clock menu more-arrow no yes

Filed under:

Kentucky Football: 5 takeaways through first 5 games

New, 5 comments

Through five games, here are five takeaways from Kentucky's season

Mark Zerof-USA TODAY Sports

The Kentucky Wildcats had a rough outing Saturday night. That isn't news to anyone. Kentucky played flat for most of the game, but snuck back in the final seven minutes of the game to score two touchdowns to tie the game in regulation and win the game in overtime.

Now that the game is over, and we've all collectively caught our breath and our hearts have quit racing, here are five takeaways from Saturday night's game.

1. Dorian Baker is the receiver Kentucky has been looking for.

Dorian Baker is an SEC wide receiver. He's big, fast, strong, can catch a variety of passes, and commands the attention of the opposing defenses. Baker is the kind of receiver Kentucky has been lacking for years, and that is showing through.

I know EKU is an FCS opponent, and they aren't an SEC defense, but Baker stepped up and made play after play Saturday night, catching eight passes for 86 yards and two touchdowns, including the game-tying and winning touchdowns.

Baker is still putting it together. He has to maintain consistency in catching passes and avoiding critical drops. There is always room for a receiver to polish off their route running. He has to make sure to play within himself, and avoid getting too anxious. That being said, he has all the physical tools to be a top-notch SEC wide receiver.

2. Cory Johnson is an All-SEC caliber defensive lineman

In the last three games alone, CJ Johnson has racked up 36 total tackles, two sacks, and a blocked kick. Six tackles against Florida, 11 against Missouri, and 19 against EKU. Those 19 tackles are the most by a UK defensive lineman since 1991. Not bad for a guy who was second string at the beginning of the season. After starter Regie Meant went down with an injury, Johnson stepped up and has never looked back.

If Johnson continues on this pace, he will finish near the top of the SEC in tackles, possibly near the top of Division I. In his senior season, Johnson is making a major impact on the Kentucky defensive line.

3. The offensive line is young, but talented

With senior Jordan Swindle out, Kentucky started four redshirt sophomores along the offensive line, with the only other being junior center Jon Toth. In addition, true freshman George Asafo-Adjei has seen a lot of playing time. Kentucky's young offensive line is talented, but the lack of experience shows at times. They were vastly outplayed against Florida and for most of the night against EKU. However, they held their own for most of the game against one of the league's best front sevens in Missouri.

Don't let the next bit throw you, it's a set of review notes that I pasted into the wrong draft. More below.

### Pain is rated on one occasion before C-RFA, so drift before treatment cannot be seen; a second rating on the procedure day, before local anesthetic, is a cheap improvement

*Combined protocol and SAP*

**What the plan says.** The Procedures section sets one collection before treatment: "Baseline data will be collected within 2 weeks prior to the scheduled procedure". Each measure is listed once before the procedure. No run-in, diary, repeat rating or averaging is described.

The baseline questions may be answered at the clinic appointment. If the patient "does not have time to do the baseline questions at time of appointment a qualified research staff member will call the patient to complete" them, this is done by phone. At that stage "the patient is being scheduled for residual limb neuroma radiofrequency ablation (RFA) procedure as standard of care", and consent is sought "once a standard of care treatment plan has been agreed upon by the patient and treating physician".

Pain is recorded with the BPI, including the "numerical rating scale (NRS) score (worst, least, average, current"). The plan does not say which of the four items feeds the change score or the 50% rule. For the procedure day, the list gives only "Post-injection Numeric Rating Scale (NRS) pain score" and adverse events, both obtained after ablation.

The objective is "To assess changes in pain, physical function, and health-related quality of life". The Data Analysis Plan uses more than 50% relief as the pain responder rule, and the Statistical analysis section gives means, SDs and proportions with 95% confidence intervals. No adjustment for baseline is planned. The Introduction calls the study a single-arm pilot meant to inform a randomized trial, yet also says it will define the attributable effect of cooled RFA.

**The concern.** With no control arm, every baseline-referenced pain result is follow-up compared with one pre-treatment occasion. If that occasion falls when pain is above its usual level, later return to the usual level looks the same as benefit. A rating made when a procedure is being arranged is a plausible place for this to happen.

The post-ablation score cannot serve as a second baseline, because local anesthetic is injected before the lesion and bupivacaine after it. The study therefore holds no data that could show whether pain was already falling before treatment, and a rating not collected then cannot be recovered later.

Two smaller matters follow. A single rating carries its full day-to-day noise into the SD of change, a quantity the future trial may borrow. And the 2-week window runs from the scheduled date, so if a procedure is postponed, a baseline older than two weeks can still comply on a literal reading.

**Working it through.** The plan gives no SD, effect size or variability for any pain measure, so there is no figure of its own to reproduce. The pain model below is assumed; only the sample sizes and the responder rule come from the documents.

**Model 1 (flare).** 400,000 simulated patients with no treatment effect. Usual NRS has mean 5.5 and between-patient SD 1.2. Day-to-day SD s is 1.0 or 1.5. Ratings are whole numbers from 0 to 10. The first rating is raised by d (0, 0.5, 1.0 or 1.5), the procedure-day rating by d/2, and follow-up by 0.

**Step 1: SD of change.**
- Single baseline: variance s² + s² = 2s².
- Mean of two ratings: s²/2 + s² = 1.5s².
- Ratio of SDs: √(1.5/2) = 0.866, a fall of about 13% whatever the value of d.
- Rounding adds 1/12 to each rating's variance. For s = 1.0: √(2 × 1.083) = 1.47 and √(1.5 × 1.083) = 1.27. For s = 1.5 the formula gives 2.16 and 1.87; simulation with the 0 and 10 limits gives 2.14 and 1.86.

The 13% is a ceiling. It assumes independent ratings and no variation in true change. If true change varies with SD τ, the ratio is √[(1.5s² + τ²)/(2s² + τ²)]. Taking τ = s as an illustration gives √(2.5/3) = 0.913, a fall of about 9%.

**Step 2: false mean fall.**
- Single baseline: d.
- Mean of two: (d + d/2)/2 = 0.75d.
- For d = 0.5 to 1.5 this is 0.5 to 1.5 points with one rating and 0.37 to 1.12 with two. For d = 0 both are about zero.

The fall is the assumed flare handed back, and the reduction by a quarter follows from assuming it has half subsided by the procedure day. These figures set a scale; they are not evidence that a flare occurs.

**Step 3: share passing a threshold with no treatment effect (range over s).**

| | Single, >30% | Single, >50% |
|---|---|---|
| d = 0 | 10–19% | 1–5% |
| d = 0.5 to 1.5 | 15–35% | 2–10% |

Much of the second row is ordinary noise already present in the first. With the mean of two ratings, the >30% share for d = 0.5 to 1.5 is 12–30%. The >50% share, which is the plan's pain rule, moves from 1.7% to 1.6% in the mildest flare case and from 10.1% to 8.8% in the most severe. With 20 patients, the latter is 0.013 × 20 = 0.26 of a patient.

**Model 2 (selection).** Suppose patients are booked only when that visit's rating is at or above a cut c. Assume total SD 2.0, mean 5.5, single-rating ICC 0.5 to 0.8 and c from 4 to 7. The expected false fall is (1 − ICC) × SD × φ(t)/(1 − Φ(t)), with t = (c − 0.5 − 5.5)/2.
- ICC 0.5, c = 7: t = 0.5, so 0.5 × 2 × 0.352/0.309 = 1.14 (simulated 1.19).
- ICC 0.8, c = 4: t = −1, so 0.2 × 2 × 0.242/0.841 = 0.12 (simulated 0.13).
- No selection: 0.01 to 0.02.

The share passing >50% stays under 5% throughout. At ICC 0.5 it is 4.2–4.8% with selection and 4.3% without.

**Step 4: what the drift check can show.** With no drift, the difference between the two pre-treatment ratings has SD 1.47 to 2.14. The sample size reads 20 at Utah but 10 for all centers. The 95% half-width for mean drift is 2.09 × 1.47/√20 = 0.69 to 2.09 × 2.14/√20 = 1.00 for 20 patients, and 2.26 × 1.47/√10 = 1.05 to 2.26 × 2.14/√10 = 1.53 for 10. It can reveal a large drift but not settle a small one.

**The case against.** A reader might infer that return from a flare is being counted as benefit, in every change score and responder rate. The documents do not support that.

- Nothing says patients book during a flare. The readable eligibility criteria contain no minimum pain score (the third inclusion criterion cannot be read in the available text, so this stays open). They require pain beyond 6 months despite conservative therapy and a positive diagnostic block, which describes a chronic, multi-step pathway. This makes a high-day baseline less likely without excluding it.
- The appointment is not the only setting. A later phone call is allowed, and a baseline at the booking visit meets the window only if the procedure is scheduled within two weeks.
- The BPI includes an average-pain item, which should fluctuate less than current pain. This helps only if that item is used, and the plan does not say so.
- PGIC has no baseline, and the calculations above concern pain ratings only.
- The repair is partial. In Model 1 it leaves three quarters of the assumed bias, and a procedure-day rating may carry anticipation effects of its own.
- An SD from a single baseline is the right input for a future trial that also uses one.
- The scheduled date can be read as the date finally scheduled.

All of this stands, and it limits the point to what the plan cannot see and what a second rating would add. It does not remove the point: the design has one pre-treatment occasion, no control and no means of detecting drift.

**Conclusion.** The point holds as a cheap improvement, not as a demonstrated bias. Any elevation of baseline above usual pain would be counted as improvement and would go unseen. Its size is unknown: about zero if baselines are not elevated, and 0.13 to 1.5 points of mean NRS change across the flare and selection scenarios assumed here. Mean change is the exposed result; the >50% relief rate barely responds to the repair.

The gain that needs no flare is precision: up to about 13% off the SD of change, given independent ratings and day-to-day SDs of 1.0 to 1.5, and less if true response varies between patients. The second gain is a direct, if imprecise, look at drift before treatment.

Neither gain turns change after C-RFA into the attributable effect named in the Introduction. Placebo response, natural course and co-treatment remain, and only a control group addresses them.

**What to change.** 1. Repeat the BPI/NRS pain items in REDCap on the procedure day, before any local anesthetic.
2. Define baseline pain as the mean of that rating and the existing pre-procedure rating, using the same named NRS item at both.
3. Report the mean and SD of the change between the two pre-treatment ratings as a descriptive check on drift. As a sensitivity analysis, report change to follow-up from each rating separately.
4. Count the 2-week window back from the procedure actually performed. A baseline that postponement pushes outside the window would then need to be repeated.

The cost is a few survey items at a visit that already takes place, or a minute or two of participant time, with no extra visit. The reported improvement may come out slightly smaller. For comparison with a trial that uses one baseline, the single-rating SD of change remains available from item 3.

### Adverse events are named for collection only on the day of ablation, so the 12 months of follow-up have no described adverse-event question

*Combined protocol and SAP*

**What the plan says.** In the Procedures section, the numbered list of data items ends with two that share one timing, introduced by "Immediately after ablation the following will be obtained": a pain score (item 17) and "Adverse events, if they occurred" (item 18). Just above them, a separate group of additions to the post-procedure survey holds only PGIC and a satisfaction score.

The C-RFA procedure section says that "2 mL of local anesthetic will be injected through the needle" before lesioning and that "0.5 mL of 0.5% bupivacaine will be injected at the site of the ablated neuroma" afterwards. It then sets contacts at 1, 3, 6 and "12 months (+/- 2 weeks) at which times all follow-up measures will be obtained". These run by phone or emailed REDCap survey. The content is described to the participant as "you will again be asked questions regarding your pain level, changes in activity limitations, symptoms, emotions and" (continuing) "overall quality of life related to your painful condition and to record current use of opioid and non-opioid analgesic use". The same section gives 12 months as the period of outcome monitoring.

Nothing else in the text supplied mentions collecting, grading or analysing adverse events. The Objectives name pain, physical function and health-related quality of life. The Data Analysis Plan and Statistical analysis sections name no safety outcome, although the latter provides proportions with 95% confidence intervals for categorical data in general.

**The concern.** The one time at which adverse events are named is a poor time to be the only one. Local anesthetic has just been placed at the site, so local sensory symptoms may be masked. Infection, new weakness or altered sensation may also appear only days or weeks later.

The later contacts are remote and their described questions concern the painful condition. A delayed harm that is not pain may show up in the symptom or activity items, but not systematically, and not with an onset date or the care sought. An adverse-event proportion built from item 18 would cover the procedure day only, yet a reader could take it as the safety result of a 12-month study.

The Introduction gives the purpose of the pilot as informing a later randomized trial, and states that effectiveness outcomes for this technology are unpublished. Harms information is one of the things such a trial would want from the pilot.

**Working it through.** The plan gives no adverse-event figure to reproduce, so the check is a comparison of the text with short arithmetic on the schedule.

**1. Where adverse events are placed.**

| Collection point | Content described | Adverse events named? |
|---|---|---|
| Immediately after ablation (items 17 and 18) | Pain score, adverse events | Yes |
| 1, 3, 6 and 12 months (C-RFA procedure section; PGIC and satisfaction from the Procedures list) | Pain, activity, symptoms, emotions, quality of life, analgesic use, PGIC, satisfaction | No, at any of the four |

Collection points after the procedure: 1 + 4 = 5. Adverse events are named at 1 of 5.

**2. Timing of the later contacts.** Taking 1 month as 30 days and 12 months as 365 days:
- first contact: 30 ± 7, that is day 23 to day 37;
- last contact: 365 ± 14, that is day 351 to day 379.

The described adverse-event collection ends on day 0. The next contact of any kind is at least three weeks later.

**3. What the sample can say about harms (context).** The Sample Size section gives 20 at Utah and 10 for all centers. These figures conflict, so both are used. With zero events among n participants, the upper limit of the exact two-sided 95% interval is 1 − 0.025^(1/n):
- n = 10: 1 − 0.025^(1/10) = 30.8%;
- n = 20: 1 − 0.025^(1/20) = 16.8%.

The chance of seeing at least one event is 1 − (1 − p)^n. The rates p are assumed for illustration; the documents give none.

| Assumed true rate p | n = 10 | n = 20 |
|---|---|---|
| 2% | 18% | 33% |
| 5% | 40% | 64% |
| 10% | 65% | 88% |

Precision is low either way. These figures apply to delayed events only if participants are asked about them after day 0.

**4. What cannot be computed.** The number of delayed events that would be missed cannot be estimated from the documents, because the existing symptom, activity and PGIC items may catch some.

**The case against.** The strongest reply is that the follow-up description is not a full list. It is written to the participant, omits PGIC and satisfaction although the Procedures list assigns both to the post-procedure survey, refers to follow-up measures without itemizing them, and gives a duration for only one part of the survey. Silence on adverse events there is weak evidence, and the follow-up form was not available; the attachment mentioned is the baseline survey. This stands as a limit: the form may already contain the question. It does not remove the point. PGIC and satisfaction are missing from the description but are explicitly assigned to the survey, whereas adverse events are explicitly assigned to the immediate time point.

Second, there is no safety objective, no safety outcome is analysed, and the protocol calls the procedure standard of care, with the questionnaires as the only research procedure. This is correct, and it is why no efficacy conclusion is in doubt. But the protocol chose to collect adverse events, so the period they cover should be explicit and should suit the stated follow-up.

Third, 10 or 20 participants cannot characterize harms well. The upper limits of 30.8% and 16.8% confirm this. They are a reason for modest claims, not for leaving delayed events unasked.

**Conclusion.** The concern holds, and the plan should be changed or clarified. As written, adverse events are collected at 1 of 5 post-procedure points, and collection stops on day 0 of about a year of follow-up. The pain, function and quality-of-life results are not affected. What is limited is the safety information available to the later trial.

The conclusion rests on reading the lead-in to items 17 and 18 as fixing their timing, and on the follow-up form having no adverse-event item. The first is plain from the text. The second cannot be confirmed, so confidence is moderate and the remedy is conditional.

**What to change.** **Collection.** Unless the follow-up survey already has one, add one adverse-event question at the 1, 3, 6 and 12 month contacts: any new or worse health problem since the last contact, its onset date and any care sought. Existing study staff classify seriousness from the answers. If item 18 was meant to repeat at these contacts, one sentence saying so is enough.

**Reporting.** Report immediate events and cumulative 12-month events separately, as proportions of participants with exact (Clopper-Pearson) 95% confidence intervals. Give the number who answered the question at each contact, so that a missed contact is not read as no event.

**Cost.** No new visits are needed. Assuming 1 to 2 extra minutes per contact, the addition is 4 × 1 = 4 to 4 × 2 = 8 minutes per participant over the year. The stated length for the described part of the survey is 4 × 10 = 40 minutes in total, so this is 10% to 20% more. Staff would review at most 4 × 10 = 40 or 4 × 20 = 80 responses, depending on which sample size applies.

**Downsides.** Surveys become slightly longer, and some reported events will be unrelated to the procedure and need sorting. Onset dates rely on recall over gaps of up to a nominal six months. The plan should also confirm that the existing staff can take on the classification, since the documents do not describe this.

The young offensive line is something to be excited about for the future of Kentucky football, especially with more talented recruits coming in. Swindle provides experience for the young group, and hopefully he will be able to be back on the field when Auburn comes into town October 15.

4. Kentucky's red zone defense has been astounding

The Wildcats do not make it easy for teams when they're in scoring range. Time and time again, Kentucky's defense has held strong with their backs against the wall. A large portion of that can be attributed to an improved pass defense. The secondary is much improved. True freshman Chris Westry has played pretty well as a freshman, Cody Quinn has been improved, JD Harmon has exceeded all expectations and has made several big plays, and safeties Marcus McWilson and AJ Stamps have held up strong. Linebacker Josh Forrest has also played a big role in pass coverage, being among the team leaders in passes deflected.

Kentucky has only allowed three passing touchdowns in the red zone through five games.

5. This team will go as far as Patrick Towles takes them

Towles is the key to this offense. When he is playing well, the Wildcats are a tough team to beat. Patrick Towles has to play within the offense, take the plays that are available, not force throws, and use his athleticism when nothing is available. When he has done that, Kentucky has fared well. When he has not, the Wildcats have struggled. The difference can be seen in Towles against Florida and then against Missouri. It is nearly night and day.

The main key will be accuracy. If Towles completes 60 percent or better of his throws, Kentucky is at their best. in Kentucky's four wins, Towles has completed roughly 67 percent of his passes, including 72 percent against South Carolina and 81 percent against Missouri. If Towles can maintain a high completion percentage, Kentucky will be in every game from here on out.